Health insurance can be tricky. You want to make sure you and your family are covered, but you don’t want to pay exorbitant premiums and ridiculous deductibles. You want a cost-effective option that is simple and easily accessible, but you don’t want to go through the hassle of traditional insurance.
An HSA or FSA may be the answer you’re searching for, but which one is right for you? Let’s look at both HSAs and FSAs and the pros and cons of each.
What is an HSA?
An HSA, also known as a health savings account, is a pre-taxed savings account that you can withdraw from to pay for certain medical expenses. Services and products such as eyeglasses, diagnostic services, dental work, medications, and even deductibles, copayments, and premiums are HSA-eligible.
An HSA can easily be set up by your employer at any time through your high deductible health plan (HDHP), but can also be established through your insurance company, bank, or credit union. The only requirement is that you must be enrolled in an HDHP.
What is an FSA?
An FSA, also known as a flexible spending account, is a pre-taxed savings account that you can withdraw from to pay for certain medical expenses. Most services and products covered by an HSA are also covered by an FSA, except for insurance premiums.
Additionally, an FSA such as a DCFSA (dependent care flexible spending account) can be used to pay for care expenses for a child under 13 or an adult who is physically or mentally unable to care for themselves.
Unlike the HSA, the FSA is only accessible through your employer, limited funds are rolled over to the next year, and you can only enroll during your employer’s open enrollment period.
Can FSA roll over to HSA?
An FSA and an HSA are two different accounts, and the IRS will not allow funds from one to be transferred to the other; however, you can enroll in an FSA one year and switch to an HSA the next year and vice versa.
What is the difference between an HSA and an FSA?
The primary difference between an HSA and FSA is that the FSA is owned by your employer; you must go through your employer’s open enrollment to invest, while an HSA is owned by you; you only need to be enrolled in an HDHP to invest.
Also, all funds roll over to the next year with an HSA while only limited funds roll over with an FSA, but unlike HSAs, you can access the entire year’s FSA contribution at the beginning.
- You own the account (no need for an employer)
- Funds roll over from year to year
- Funds can still be accessed after employment including if you change employers or enter retirement
- Triple tax advantage (pre-taxed deposits, tax-free interest, tax-free withdrawals)
- Insurance premiums are also covered
- You can only access what has already been deposited
- Childcare/dependent care is not eligible
- You can access the entire year’s funds at the beginning
- Childcare/dependent care is eligible
- You must enroll through your employer and only during open enrollment
- Only funds up to $610 can roll over to the next year
- Insurance premiums are not eligible
Which is better: an FSA or HSA?
It depends. Like most things in life, there is no one size fits all. Choosing an FSA or HSA is all dependent on your unique circumstances.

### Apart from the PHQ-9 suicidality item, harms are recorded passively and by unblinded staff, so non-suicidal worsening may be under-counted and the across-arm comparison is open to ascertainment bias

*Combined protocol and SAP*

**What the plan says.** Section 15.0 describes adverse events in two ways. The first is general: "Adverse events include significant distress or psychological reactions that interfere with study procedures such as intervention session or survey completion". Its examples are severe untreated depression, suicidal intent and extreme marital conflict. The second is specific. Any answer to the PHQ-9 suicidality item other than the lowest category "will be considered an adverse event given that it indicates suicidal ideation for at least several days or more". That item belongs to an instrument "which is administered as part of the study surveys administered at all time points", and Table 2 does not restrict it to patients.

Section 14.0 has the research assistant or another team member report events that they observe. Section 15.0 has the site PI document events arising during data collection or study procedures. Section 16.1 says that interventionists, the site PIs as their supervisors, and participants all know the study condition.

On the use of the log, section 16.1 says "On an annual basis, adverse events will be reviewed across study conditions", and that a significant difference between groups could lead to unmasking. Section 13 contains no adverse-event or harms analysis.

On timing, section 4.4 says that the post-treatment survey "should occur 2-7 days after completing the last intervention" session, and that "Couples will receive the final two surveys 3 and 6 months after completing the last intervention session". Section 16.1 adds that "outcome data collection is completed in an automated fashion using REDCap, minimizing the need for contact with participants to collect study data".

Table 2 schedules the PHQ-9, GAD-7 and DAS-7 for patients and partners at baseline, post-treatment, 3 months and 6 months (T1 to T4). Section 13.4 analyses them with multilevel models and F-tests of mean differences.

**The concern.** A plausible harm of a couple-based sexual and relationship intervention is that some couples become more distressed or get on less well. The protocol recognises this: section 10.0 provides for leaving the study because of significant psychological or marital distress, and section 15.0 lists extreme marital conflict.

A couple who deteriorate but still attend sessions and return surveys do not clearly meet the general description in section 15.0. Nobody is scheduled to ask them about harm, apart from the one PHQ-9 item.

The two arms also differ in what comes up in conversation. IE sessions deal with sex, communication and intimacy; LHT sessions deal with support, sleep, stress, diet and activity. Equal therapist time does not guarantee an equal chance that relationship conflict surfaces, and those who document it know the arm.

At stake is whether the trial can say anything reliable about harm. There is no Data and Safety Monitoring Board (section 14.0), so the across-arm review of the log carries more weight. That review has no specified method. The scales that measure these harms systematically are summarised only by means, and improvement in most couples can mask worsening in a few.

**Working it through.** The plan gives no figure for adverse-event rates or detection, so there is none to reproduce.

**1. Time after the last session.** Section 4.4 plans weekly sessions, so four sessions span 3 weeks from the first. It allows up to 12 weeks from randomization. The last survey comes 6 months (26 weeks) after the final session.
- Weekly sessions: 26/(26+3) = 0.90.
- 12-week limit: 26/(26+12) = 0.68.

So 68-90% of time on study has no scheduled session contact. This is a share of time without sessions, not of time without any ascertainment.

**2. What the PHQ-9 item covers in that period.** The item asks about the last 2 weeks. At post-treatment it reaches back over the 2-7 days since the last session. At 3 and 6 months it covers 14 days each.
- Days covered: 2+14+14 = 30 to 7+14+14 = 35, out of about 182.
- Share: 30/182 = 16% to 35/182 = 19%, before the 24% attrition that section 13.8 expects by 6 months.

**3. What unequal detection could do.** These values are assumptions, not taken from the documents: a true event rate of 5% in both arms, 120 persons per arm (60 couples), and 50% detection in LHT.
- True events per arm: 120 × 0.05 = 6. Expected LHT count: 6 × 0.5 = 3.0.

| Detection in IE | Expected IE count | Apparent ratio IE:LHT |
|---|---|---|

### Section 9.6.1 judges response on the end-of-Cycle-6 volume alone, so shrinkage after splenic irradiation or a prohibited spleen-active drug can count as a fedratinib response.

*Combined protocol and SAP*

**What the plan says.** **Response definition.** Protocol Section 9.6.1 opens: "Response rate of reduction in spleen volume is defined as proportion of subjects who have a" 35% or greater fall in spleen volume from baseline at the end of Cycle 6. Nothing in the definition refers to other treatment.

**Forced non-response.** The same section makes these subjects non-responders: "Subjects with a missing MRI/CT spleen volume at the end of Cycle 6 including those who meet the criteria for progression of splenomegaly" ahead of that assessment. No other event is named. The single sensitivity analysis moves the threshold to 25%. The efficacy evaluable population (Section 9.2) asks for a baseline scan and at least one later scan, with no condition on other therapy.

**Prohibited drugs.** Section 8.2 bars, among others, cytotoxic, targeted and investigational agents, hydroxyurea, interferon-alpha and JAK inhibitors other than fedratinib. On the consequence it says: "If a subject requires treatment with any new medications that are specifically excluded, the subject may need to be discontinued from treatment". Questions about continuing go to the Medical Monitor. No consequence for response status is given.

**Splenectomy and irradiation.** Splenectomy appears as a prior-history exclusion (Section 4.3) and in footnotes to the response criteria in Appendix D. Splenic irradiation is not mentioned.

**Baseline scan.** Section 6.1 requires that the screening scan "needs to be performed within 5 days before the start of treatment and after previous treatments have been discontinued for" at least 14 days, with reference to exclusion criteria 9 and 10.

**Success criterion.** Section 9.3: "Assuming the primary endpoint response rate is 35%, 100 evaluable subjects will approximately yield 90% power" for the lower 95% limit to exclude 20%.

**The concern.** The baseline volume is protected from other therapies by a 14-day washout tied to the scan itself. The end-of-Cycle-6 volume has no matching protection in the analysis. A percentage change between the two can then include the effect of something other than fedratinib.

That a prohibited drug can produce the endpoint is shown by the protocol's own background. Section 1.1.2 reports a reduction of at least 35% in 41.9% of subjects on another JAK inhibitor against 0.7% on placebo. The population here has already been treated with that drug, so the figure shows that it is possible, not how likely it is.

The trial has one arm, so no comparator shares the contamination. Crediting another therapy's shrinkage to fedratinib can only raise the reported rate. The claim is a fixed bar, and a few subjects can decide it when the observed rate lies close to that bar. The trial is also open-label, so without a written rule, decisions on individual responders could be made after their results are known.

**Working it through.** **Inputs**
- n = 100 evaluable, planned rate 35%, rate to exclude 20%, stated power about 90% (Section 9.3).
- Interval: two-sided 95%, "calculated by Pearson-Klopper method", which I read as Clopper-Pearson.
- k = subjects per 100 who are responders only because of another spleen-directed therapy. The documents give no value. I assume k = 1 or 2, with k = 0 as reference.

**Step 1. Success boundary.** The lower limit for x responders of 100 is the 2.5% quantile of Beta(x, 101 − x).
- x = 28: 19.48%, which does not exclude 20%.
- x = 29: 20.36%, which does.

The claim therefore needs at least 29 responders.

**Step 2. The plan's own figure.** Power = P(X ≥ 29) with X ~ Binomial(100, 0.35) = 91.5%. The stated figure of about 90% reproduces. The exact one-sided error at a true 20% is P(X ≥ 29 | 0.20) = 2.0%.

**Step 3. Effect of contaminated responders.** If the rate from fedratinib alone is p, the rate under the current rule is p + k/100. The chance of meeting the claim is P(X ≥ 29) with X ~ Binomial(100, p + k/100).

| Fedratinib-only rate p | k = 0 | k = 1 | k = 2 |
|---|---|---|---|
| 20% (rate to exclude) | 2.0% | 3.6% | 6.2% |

Perhaps you and your spouse suffer from chronic pain or allergies, and you must visit the pharmacy often. An FSA may be better because you can use as much as you need right away instead of waiting until you deposit enough money.
Maybe you are single, healthy, and rarely go to the doctor. An HSA may be right for you as funds roll over to the next year, possibly being a timely money-saver if a medical situation arises.
Perhaps you are a single parent who is relatively healthy, but your child needs new braces. You may benefit from having both an HSA and a special type of FSA called a limited-purpose flexible spending account (LPFSA). The LPFSA is just like a regular FSA, but funds can only be used for vision or dental expenses. It can also be used for dependents, so your child’s braces are eligible.
Whatever your situation, choosing an HSA or FSA is not a decision to be taken lightly. Consult with your employer, insurance company, or financial advisor to determine your options.
What is HSA/FSA eligible?
As you’ve guessed, there are plenty of products and services that are HSA/FSA eligible. Here are just a few:
- Birth control pills
- Braille books
- Breast pumps
- Contact lenses
- Hearing aids
- Long-term care
- Physical examinations
Who accepts HSA/FSA?
Doctors, hospitals, medical supply offices, medical testing labs, pharmacies, and more accept HSA/FSA payments.
ARCpoint of Downtown Greenville also accepts HSA/FSA payments without the hassle of insurance, the hustle of hidden fees, or the hangup of long wait times at the doctor’s office.
We offer many services that are HSA/FSA eligible, including
- Diagnostic services
- STD testing
- Food sensitivity testing
- Testosterone testing
- IV infusion therapy
- Serum tears
- And more!
Conveniently located on Main Street in Downtown Greenville, just a few blocks away from the Greenville Zoo and only a short drive from Interstate 185, we welcome you to reach out and schedule an appointment or come to our lab as a walk-in. We’ll provide the diagnostic services and wellness care you need to take charge of your health and your life!